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Torvalds attacks new open source licence proposals

Linus Torvalds, originator of the open source operating system Linux, has criticised the Free Software Foundation following the launch of a new draft of the GNU General Public License version 3 (GPLv3).

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Linus Torvalds, originator of the open source operating system Linux, has criticised the Free Software Foundation following the launch of a new draft of the GNU General Public License version 3 (GPLv3).

The second discussion draft of the GPLv3 was published last week by the Free Software Foundation and the Software Freedom Law Center. The licence is expected to be adopted by open source software developers.

But in comments on the Groklaw.net website, Torvalds suggested that the Free Software Foundation was posturing as a guardian of “freedom” rather than producing a “fair” licence that would allow developers and companies to offer source code on a “quid pro quo” basis.

“The reason for the GPL, as far as the FSF is concerned, was never ‘fairness’. It was all about a higher calling, and about something that the FSF thinks is much bigger – ‘freedom’,” he wrote.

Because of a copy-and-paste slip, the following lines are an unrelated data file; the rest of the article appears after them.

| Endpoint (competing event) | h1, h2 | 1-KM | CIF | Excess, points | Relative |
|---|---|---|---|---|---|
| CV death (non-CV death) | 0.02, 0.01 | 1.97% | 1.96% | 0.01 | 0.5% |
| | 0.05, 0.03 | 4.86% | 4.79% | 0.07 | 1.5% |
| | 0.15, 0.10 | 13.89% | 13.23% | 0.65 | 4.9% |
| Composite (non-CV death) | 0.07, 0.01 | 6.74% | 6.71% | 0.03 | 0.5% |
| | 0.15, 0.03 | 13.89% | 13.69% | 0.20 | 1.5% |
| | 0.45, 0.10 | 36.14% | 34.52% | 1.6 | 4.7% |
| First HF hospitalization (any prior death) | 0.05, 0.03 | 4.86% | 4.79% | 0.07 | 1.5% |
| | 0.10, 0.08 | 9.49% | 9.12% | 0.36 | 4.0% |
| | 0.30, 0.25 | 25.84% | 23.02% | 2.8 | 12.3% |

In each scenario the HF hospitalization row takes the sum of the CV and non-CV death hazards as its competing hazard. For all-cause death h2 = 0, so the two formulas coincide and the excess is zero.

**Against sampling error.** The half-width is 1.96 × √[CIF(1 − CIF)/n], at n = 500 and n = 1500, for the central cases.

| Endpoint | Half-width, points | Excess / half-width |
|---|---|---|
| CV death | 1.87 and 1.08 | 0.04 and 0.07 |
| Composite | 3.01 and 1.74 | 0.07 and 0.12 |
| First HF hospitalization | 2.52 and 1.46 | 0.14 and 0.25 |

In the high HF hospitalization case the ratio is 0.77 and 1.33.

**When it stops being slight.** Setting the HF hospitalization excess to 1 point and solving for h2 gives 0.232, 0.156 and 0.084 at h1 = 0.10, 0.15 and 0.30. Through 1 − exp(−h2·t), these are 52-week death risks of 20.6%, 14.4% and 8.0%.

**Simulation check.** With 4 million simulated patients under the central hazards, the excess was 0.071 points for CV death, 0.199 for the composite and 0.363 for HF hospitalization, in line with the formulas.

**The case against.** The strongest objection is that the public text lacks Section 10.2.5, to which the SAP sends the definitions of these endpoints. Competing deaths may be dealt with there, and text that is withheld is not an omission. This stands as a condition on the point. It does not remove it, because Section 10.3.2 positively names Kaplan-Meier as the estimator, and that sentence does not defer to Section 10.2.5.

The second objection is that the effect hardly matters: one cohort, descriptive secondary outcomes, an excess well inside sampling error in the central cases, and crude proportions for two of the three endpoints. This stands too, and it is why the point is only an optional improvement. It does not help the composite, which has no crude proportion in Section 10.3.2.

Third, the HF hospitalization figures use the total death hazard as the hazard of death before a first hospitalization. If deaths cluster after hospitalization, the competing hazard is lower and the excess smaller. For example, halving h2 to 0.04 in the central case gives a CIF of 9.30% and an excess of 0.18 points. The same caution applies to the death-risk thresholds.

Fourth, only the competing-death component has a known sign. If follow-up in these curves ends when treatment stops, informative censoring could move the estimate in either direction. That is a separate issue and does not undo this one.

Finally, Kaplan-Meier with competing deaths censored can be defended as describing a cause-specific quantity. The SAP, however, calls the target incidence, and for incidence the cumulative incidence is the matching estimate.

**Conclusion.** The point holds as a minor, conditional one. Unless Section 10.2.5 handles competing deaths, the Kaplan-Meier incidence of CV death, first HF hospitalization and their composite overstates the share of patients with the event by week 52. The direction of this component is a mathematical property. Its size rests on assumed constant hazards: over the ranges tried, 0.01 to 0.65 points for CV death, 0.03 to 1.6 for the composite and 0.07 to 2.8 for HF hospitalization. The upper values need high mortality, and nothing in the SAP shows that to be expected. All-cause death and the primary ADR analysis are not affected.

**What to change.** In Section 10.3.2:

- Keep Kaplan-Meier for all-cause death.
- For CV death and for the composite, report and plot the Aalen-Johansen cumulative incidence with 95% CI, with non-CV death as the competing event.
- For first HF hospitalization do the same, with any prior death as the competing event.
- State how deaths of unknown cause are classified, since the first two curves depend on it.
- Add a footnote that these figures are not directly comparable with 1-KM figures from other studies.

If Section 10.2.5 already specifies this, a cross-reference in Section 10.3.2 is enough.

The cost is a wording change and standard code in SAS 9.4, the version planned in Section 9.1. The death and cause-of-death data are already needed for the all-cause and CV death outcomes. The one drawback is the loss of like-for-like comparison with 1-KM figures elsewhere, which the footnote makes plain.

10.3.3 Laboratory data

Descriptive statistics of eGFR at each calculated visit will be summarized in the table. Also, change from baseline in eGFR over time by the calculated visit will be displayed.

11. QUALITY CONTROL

“I disagree. I think that ‘freedom’ is fine, but we're not exactly talking about slavery here. Trying to make it look like we're the Abraham Lincoln of our generation just makes us look stupid and stuck up.”

Torvalds added that the GPLv3 would no longer work as a “fair” system. “It's purely a firebrand, and only good for the extremist policies of the FSF. It's no longer a nice balance that a lot of people can accept, and that a lot of companies can stand behind once you explain it to them,” he said.

In January, Torvalds attacked an earlier GPLv3 draft over provisions covering Digital Rights Management (DRUM) technology.

 

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